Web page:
“I'll have people who reach out to me via email, and I always try my best to get back to them and respond,” she said. “If I’m able to chat with them for a few minutes, I try to explain to them what athletic training looks like, the realistic side, especially at the professional level, … and give them advice, whether it's about internships, how you apply for the internships, what teams would look for, what employers would look for and, even if they don't want to pursue the professional level, what they need to have in order to set themselves up for success to be hired.”
Although a young professional herself, Jackson said she feels it important to support those who are coming up in the profession.
“It’s important for them to know that they’re not alone, that somebody went through the exact same thing they’re going through right now,” she said. “There might be a point in time where they're questioning their decision, if they truly want to go into this profession, and it's so worth it. It's a very rewarding profession overall. We don't do it because we like the attention and everything like that; we do it because we're passionate and we care about our patients.
“I felt like [mentorship] was important for me to do, especially in my role and so early in my career, because I have people like that in my corner and I felt like it was important to give back to the profession in that way.”
Jackson said her mentors have played a large role in her career. While attending FIU, fellow classmate Brianna Jefferson, ATC, who is now an assistant athletic trainer with the Detroit Pistons, took Jackson under her wing, as did Michelle Odai, PhD, ATC, LAT, chair of the FIU Department of Athletic Training and the director of its MSAT program.
Another person who has influenced Jackson’s career is Tom Hunkele, MPT, ATC, vice president of sports medicine and head athletic trainer for the Eagles. Jackson first met Hunkele as an intern with the Minnesota Vikings in 2017.
“He gave me the opportunity to go out there and learn from him and his staff there, and I didn't waste the second of it,” she said. “I asked questions whenever it was appropriate. I always made sure I was engaged, and was doing my best to learn so I could take whatever I learned there back with me to Miami.”
Having grown up watching football with her family, Jackson was interested in a career at the professional level – a goal that became reality in 2020 when she was hired by the Eagles as a seasonal assistant and then promoted to full-time staff in 2021.
This year, Jackson experienced a career-defining moment when she provided care to the Eagles during Super Bowl LVII Feb. 12.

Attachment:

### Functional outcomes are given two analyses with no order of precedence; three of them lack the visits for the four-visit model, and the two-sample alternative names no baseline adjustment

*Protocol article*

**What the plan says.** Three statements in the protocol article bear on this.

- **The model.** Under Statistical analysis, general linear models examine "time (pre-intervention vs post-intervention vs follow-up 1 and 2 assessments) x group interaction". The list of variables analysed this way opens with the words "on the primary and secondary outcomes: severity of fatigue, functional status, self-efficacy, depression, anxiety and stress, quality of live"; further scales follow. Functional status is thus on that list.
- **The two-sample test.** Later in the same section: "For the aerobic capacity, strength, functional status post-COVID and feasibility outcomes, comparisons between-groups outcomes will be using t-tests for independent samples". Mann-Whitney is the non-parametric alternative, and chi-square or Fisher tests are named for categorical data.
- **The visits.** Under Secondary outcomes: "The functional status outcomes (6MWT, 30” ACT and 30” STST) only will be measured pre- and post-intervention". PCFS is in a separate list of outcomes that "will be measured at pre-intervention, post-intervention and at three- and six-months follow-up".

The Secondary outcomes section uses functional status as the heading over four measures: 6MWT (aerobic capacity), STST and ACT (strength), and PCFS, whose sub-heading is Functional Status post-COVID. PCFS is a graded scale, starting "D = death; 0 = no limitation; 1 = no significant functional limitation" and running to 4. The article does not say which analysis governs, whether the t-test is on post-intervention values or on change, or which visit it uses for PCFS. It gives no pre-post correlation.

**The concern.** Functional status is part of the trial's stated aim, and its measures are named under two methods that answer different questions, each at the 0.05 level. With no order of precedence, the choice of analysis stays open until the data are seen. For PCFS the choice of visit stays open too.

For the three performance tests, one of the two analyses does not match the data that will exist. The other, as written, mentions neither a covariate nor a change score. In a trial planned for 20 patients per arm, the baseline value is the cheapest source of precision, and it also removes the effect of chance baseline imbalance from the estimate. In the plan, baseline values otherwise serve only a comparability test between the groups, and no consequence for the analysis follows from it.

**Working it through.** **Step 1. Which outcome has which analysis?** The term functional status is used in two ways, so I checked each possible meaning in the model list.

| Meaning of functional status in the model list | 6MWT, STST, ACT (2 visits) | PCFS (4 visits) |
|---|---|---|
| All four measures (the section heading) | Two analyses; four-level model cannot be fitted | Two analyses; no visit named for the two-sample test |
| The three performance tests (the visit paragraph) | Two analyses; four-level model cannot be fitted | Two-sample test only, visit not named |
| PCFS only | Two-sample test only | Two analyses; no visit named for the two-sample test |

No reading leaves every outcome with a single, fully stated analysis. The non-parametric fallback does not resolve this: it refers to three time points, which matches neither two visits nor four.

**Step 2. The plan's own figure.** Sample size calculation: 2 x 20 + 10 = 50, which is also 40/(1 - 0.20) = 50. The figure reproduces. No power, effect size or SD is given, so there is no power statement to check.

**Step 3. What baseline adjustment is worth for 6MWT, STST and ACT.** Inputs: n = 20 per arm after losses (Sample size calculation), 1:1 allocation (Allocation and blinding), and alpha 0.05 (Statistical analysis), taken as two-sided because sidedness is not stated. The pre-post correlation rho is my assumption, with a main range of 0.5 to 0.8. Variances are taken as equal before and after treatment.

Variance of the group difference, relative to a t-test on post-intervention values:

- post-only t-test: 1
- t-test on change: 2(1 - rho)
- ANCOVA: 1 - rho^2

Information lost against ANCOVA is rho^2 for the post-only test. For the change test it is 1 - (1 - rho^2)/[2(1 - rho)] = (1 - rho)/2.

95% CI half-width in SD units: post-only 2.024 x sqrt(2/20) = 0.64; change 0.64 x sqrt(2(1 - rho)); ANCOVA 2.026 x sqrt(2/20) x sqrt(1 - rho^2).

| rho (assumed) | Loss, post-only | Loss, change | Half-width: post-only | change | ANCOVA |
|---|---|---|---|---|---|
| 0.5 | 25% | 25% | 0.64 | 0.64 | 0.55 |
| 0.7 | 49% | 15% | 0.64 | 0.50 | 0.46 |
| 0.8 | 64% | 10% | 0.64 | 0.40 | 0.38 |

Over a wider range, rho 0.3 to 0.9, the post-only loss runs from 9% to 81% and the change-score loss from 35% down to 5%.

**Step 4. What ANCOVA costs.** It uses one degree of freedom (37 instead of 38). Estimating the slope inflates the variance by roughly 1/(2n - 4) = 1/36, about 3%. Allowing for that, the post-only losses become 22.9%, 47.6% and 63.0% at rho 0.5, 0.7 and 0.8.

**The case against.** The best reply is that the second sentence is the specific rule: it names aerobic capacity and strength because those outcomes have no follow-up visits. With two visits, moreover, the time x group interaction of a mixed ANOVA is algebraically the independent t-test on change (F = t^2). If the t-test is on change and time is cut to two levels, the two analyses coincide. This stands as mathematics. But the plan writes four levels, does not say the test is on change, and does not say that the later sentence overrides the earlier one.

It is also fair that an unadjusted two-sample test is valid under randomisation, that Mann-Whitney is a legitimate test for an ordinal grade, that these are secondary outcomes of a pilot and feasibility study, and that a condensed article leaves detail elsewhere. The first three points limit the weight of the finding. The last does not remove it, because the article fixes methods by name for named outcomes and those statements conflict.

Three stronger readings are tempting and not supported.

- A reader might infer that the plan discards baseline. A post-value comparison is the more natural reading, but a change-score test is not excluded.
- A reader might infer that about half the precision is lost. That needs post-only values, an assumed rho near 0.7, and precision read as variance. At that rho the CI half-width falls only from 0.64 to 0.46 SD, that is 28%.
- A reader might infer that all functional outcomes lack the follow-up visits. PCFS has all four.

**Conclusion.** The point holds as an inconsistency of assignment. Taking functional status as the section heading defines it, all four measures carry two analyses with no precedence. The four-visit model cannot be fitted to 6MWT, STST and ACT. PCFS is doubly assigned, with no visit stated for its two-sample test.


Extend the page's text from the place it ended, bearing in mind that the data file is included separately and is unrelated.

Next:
“I was very lucky and blessed to be able to experience that so early on in my career,” she said. “Obviously, it didn't end the way we wanted to, but it was very cool to be there, and we get to be among a very small group of people who can say that they and their team went to the Super Bowl. … Being on such a public stage, it was cool for a lot of athletic training students, especially minority students, to see Tiffany [Morton, MS, LAT, ATC, with the Kansas City Chiefs] and I be on either sideline of that game, providing medical care.”
Wanting to give back to the profession that has provided her so many opportunities, Jackson said she joined the NATA Early Professionals’ Committee with the goal to help other up-and-coming ATs navigate milestones in their careers.
“[Giving back to the profession and being a leader] was something I always wanted to do,” she said. “Once I was comfortable in athletic training, I felt it was important to give back and help others so that we continue to have athletic trainers in the future.”
From hosting webinars and creating resources on various topics of interest to collaborating with the NATA Career Advancement Committee on a survey examining the impact of the COVID-19 pandemic on young ATs, Jackson said the committee is hard at work doing what it can to address the needs of the early professional population. (Learn more about the committee in the Early Professionals section of the NATA website.)
Whether through recruiting or mentoring to the next generation of athletic trainers, all ATs can help advance the profession.
“I think you might surprise yourself,” Jackson said. “I think if you embrace that role, you’ll see that it’s very rewarding at the end of the day.”